FDA guidance on foods derived from gene-edited plants ‘doubles down’ on view that safety hinges on the final product, not the production method

By Elizabeth Crawford

- Last updated on GMT

Source: Getty/	MicrovOne
Source: Getty/ MicrovOne

Related tags gene editing

Long-awaited guidance from FDA on the safety of foods derived from gene-edited plants reiterates the agency’s position that biotechnology is not inherently unsafe, but still encourages developers to voluntarily engage with the agency before going to market to ensure the food meets the same safety requirements as those from traditionally bred plants.

In the final guidance, ‘Foods Derived from Plants Produced Using Genome Editing,’ ​published late last month, FDA “essentially doubled down on its really good policy statement” in its New Plant Variety policy (NVP​) from 1992 that said safety is based on the characteristics of a food rather than on the method used to create it, said ArentFox Schiff Partner and FDA Practice Leader Karen Ellis Carr.

As such, the agency “is going to be focused on the types of products and what the products are and if there are changes to nutrition or other material changes to the plant” used to produce the food, she told attendees at the Food Policy Impact Summit hosted late last month by the Institute of Food Technologists’ Washington, DC, section.

NPV policy is ‘sufficiently flexible to accommodate foods from new plant varieties’

The guidance comes almost seven years after FDA requested data about genetically engineered plants and incorporates insights from the more than 580 comments it received in response, as well as its experience evaluating more than 200 new plant varieties since it published the NPV policy.

Based on its review, FDA determined in the guidance that the NPV policy is “sufficiently flexible to accommodate foods from new plant varieties developed using a wide range of techniques.” But, it added, developers are required to label when a food containing an ingredient or protein that is or was derived from a ‘major food allergen.”

Two paths for voluntary premarket notificaiton

The new guidance also introduces a second premarket notification pathway for foods from GE plants.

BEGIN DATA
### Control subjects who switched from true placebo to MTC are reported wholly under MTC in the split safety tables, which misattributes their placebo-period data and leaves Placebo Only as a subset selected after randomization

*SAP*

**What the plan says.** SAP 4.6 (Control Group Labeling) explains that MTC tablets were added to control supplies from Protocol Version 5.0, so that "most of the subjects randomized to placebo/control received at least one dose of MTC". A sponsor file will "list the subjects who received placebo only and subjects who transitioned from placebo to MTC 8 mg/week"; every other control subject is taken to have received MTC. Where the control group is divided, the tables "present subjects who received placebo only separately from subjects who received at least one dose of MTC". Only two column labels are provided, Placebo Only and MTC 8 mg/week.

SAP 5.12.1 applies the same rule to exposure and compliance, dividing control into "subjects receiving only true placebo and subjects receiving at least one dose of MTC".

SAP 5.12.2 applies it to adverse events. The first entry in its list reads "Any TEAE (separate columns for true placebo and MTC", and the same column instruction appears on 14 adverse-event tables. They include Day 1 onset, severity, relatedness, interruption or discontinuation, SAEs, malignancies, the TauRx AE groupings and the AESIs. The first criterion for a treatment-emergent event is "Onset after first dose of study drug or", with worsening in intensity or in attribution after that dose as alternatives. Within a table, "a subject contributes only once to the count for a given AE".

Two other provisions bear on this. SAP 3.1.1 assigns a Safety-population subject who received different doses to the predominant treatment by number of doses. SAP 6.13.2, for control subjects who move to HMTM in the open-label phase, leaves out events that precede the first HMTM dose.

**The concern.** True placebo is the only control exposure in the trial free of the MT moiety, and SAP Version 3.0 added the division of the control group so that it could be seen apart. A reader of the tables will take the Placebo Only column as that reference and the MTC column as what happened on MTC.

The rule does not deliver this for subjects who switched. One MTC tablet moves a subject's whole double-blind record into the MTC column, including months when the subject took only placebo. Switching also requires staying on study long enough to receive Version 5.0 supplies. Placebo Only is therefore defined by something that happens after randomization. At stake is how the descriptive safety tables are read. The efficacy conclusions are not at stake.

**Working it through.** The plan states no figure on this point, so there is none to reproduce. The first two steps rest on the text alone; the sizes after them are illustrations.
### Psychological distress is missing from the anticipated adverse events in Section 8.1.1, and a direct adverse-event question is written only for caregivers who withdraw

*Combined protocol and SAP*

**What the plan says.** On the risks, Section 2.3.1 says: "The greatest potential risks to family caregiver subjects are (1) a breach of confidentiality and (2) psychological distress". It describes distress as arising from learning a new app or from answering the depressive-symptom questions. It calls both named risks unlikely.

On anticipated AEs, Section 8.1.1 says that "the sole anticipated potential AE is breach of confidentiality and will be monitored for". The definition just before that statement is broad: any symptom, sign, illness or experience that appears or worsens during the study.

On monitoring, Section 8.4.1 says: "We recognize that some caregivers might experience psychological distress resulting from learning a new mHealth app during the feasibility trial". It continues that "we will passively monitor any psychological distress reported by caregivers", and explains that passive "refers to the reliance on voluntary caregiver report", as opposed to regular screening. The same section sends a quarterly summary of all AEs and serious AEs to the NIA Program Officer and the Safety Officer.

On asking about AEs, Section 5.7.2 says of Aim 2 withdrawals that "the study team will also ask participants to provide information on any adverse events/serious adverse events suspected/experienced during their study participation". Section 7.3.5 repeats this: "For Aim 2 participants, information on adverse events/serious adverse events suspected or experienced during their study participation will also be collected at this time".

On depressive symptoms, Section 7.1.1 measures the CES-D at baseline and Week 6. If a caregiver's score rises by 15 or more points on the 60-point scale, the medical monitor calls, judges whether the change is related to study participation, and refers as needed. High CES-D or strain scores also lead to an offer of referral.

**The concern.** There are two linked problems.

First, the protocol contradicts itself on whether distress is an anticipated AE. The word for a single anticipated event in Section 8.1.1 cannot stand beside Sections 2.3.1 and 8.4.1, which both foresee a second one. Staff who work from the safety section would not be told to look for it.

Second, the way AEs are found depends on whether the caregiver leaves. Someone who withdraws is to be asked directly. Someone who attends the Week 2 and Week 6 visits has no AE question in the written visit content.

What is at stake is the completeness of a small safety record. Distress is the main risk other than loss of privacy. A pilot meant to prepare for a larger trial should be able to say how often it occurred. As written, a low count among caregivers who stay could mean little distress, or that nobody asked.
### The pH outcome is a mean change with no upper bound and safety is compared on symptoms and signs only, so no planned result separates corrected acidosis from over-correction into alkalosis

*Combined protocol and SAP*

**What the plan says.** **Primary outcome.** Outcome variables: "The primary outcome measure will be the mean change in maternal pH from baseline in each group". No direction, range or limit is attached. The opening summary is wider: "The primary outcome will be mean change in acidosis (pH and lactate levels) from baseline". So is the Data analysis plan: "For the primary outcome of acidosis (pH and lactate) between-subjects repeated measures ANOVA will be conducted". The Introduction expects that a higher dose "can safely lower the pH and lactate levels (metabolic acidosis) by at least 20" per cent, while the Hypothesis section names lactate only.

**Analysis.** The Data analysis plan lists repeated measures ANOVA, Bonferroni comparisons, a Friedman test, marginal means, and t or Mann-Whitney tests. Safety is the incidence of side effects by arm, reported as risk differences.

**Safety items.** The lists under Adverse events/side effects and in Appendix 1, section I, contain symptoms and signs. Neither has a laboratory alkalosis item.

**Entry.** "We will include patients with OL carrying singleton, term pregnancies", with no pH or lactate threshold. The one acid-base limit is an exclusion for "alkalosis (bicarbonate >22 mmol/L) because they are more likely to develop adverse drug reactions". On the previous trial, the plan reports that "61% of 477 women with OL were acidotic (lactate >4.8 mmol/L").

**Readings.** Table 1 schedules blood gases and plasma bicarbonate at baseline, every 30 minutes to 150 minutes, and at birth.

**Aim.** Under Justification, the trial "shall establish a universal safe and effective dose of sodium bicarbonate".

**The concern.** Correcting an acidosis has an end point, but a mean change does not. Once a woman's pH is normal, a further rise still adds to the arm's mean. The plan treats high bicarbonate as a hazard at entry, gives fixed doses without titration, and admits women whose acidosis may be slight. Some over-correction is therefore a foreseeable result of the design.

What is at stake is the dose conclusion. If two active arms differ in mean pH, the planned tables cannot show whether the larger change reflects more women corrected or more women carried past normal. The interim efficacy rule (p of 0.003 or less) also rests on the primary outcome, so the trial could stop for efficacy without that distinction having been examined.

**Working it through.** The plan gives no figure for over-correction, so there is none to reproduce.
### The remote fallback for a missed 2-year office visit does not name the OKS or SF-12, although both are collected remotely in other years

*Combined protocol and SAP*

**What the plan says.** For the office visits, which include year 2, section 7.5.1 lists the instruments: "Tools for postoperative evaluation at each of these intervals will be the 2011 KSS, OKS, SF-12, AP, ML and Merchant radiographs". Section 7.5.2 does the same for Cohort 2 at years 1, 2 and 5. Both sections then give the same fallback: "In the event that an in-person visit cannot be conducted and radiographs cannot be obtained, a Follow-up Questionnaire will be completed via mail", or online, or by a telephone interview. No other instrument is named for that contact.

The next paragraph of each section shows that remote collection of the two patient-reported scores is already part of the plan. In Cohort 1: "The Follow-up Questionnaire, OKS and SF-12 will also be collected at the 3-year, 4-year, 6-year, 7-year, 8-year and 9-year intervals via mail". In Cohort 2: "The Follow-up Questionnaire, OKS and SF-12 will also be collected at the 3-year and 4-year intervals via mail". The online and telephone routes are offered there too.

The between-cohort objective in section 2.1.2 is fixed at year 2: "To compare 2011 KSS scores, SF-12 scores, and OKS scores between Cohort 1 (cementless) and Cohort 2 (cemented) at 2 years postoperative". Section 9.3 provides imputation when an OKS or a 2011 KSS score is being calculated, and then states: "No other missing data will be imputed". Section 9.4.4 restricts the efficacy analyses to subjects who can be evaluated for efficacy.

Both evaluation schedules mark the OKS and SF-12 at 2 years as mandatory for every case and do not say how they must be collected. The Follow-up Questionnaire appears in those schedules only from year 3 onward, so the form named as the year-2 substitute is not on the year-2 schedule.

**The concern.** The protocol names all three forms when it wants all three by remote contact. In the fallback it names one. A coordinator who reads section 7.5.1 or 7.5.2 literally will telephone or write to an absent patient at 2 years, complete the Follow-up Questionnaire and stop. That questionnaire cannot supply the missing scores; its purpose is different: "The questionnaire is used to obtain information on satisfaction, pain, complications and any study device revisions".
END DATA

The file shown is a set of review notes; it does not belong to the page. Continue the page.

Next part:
Now developers can choose a premarket meeting in addition to the premarket consultation outlined in the NVP depending on the extent of safety risks raised by the GE plant.

According to FDA, developers should continue to engage in a voluntary premarket consultation for higher risk foods and GE plants, including when:

  • Modifications to endogenous genes create “significance homology to a known allergen” or a toxin that is know to impact human or animal health;
  • Modifications increase potentially harmful components beyond ‘non-negligible’ levels;
  • Modifications change the nutritional value beyond non-negligible levels;
  • Modifications introduce a new gene or genetic material that does not occur in the species or copies of endogenous genes are retained in the genome once GE is complete.

For other modifications that FDA considers less risky, the agency indicates that developers can instead join FDA for a voluntary premarket meeting, during which developers should describe the safety characteristics of the food and explain how they can ensure the food is safe and lawful.

In creating a second voluntary premarket review pathway, FDA said it believes bringing to market foods from genome-edited plants will be easier in compliance with Executive Oder 14081, Advancing Biomanufacturing and Biotechnology Innovation for a Sustainable, Safe and Secure Bioeconomy.

While the guidance is final, the agency is accepting comments to docket number FDA-2019-D-4658.

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